Amalie Howard’s new summer book, Always Be My Duchess, about a duke who courts a ballerina in violation of all class propriety, is marketed as “Pretty Woman meets the Bridgertons.” Sophie Irwin’s 2022 release A Lady’s Guide To Fortune-Hunting is recommended “for readers of Jane Austen and fans of Bridgerton”. And Reputation from Lex Coucher arrived in stores recently with a race-inclusive cover and the improbable praise: “If Bridgerton and Fleabag had a book baby”. (Though my personal favourite comp is for the 2021 novel The Redemption of Philip Thane: “Bridgerton meets Groundhog Day”.)
Some publishers saw this new romance wave coming, ditching the cheap, bulky mass-market treatment the genre usually gets. Instead, they began publishing titles in trade paperbacks with gorgeous illustrated covers, the kind that wouldn’t be out of place on an upmarket women’s fiction table at the bookstore. They’re leaning into the Bridgerton effect and its audience, even timing big releases with the series’ season premieres.
And reader, I’ve read all of them. No, not really. There are seriously so many Regency romance novels in existence. But in the last few weeks, I’ve read about loveable rogues; I’ve seen enemies become lovers and friends become lovers. I’ve read about secret dukes and second chances. I read a sapphic Regency romance – a swelling sub-sub-genre – for “fans of Bridgerton”. I read a nonbinary Regency romance that, oddly, no one compared to Bridgerton, though I personally noticed connections.
At first, I preferred the steamy novels, but eventually I was skimming sex scenes and even blitzing by the banterous meet-cutes. Once you’ve seen one case of mistaken identity, you’ve seen them all. I’m here for the HEAs (happily ever afters, that is) and the self-actualisation. Because every good romance book I read was a quest for self, which is something I think gets overshadowed on Bridgerton. Who is our heroine? How does her past affect her? Yeah, she needs to get married because, well, this is a romance novel. But what private need will true love fill? One romance editor compared her job to being a psychologist, which, not for nothing, is exactly what Jane Austen was going for: penetrating journeys of female interiority, dressed up as novels of manners.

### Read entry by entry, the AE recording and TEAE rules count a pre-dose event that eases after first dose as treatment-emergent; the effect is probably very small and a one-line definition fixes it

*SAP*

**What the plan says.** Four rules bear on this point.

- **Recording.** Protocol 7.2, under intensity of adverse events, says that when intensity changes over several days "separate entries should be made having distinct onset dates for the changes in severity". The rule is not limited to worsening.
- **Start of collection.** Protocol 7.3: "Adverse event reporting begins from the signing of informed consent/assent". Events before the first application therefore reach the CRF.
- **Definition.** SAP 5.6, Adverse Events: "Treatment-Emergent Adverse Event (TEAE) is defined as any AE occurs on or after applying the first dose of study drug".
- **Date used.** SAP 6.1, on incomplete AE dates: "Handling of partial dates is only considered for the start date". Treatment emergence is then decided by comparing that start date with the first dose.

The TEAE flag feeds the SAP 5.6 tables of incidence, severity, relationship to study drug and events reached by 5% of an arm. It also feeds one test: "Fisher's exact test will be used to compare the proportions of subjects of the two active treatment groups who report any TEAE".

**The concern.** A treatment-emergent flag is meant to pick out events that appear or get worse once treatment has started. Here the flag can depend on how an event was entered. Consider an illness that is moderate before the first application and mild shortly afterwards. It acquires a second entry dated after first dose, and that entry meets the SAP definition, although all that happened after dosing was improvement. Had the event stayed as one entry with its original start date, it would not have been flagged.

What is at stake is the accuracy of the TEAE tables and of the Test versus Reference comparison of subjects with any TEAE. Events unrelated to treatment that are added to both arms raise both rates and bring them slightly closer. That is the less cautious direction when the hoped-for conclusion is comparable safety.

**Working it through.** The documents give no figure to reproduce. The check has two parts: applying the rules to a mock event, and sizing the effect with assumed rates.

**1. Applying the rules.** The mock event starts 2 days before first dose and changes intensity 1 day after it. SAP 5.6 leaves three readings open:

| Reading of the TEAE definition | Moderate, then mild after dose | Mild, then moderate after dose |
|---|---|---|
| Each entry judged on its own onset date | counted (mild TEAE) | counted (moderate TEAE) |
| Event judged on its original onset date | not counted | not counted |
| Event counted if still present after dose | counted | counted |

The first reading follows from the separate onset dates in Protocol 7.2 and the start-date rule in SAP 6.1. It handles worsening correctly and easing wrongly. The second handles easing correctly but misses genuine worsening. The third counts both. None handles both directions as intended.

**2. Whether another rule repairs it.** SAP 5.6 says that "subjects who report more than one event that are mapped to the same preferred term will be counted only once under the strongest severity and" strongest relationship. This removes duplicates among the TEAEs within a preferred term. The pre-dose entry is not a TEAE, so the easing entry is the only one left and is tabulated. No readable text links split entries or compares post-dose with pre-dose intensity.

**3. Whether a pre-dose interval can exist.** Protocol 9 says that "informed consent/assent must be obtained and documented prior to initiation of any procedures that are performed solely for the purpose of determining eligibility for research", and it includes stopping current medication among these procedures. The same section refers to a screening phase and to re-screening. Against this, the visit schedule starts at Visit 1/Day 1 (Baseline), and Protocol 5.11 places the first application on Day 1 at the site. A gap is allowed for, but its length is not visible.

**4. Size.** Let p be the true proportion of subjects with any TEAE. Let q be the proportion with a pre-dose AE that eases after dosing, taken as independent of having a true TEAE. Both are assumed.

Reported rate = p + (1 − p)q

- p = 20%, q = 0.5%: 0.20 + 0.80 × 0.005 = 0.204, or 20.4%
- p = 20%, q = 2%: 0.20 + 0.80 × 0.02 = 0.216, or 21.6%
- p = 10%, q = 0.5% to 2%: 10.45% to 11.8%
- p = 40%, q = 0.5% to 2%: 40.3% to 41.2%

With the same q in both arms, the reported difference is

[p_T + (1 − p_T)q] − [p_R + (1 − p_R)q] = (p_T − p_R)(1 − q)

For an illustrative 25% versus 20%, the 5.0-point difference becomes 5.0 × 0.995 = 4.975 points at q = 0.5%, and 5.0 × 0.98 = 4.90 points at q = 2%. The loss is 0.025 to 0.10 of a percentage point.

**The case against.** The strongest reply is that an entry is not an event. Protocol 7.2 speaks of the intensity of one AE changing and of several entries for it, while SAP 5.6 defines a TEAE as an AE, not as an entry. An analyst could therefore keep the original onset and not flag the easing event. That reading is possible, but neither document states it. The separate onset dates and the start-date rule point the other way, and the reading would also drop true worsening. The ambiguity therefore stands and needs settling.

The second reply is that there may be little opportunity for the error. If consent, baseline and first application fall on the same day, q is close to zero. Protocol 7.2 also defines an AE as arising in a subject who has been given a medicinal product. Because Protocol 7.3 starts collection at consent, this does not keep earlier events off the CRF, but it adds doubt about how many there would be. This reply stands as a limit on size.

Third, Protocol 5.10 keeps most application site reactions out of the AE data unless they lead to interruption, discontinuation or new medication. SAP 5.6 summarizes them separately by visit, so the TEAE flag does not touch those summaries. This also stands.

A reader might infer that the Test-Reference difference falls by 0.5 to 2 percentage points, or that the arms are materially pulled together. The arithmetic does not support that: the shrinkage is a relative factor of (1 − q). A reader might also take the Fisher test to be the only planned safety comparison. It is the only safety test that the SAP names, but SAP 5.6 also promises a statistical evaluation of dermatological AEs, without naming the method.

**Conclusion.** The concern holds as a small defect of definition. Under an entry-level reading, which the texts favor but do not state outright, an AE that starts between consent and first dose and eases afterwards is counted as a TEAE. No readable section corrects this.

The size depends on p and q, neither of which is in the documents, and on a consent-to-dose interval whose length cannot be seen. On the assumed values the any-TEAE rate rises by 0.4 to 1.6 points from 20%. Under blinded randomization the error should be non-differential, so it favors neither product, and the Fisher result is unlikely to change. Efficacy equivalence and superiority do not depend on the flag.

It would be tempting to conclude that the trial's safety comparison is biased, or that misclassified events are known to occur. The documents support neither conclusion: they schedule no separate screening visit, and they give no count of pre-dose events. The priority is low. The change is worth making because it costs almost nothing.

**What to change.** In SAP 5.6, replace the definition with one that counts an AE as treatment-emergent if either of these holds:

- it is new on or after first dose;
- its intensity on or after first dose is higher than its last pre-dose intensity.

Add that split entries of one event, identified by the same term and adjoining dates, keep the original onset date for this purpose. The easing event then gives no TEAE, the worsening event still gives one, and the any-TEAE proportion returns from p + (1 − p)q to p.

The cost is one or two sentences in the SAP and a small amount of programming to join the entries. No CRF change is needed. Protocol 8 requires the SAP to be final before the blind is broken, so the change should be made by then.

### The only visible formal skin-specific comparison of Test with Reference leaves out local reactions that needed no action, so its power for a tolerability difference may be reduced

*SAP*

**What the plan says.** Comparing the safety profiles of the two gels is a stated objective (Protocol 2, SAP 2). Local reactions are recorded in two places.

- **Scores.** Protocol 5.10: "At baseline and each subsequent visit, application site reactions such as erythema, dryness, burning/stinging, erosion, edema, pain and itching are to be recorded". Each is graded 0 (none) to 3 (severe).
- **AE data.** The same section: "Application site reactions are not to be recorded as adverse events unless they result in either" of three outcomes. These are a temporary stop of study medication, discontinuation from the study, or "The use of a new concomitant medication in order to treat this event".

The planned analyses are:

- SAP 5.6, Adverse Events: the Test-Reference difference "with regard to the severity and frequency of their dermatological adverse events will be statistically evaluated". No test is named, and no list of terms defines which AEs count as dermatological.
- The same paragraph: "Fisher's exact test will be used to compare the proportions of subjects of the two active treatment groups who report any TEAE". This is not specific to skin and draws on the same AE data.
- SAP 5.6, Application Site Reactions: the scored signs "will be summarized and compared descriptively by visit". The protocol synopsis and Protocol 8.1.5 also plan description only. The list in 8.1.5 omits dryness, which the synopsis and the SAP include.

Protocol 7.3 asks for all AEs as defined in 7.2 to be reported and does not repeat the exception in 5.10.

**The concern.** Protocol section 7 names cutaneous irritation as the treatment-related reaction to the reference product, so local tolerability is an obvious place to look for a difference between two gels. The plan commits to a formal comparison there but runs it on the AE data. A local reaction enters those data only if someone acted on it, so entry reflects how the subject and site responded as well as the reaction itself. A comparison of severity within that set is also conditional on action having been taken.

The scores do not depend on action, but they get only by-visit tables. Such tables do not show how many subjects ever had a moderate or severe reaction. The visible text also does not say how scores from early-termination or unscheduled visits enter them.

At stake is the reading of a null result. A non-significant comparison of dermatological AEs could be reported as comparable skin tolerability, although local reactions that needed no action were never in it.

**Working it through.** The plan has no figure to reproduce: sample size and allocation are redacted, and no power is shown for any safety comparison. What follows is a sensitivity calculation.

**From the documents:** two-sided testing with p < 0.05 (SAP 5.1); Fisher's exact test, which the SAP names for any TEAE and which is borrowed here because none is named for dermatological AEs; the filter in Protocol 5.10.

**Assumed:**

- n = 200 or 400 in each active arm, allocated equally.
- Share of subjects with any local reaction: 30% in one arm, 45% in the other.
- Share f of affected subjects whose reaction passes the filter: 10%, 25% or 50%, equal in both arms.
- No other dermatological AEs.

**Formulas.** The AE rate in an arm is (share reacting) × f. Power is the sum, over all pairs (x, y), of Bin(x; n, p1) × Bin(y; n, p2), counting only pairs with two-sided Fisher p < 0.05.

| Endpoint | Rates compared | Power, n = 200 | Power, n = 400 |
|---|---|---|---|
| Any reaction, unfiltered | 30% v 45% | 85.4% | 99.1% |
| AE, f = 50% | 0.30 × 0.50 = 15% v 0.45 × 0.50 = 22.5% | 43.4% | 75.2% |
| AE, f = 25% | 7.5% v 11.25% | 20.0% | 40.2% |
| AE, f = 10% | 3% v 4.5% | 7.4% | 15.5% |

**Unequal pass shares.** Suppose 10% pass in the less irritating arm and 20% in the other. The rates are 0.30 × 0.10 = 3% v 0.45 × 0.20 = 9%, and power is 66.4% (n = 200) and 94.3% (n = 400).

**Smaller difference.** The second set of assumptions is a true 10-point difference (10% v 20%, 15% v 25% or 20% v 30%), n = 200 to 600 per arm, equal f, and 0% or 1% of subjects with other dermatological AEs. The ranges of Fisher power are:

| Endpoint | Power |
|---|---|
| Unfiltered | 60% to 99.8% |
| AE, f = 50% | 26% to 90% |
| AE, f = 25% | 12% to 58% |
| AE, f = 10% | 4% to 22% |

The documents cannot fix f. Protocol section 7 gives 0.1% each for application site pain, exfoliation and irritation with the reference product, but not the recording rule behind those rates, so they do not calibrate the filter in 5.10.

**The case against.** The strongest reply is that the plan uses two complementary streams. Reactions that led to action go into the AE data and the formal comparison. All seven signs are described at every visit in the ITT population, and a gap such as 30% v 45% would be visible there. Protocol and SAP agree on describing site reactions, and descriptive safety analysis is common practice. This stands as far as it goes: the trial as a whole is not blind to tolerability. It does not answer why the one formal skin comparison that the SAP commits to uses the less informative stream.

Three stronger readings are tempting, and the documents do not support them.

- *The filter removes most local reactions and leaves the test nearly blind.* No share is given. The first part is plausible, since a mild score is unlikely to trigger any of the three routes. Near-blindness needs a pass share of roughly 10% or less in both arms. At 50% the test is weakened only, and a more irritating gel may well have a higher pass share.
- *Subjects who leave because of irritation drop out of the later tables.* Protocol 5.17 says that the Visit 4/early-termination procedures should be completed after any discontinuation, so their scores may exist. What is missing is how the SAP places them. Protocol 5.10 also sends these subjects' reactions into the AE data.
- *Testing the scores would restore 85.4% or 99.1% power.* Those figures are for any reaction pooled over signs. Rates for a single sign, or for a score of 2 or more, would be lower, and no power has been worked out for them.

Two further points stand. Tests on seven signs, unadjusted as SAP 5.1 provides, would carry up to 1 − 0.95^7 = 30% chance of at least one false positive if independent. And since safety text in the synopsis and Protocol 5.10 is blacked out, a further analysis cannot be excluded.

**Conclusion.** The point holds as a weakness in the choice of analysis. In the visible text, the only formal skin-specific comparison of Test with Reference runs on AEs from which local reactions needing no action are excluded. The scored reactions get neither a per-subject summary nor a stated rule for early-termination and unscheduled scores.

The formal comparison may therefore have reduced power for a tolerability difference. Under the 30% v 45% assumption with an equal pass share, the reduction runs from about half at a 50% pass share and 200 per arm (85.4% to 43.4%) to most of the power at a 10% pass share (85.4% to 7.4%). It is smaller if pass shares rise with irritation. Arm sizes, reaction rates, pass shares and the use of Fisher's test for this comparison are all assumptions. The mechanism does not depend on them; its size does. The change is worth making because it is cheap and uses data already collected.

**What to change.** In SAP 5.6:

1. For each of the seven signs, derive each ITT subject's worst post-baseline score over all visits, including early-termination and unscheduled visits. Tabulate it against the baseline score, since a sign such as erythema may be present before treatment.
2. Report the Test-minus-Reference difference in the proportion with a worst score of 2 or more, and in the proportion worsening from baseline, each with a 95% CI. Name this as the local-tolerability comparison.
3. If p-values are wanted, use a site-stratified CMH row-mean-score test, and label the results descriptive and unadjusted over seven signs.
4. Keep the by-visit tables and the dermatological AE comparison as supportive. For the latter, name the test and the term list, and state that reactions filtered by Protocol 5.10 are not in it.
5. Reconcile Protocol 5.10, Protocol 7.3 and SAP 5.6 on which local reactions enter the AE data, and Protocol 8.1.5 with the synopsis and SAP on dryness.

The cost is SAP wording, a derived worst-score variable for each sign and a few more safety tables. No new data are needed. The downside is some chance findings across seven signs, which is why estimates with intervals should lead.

The more I read and talked to people in the industry, the more it seemed that inclusive TV shows like Bridgerton – and the new adaptations of Persuasion and Mr. Malcolm’s List – were correcting for the old guard of romance novelists’ erasure. The duke might not have been Black, but there were Black people in Regency society, as surely as there were queer romances – even if the lovers weren’t waltzing before the Queen. Amalie Howard, the author of Always Be My Duchess, told me her duke – an anxious man, with a routinised existence – was inspired by her own neurodivergent son. “This would not have been diagnosed in the 1800s,” she tells me, “but that doesn’t mean it didn’t exist.”
To Howard, a BIPOC Regency romance writer who can rattle off the names of non-white women in Queen Victoria’s court, historical accuracy is critical to a sense of “immersion” in a historical romance. She mixes real history with her own inventions and checks her period-specific dialogue against etymology dictionaries.
She’s also a fan of Bridgerton.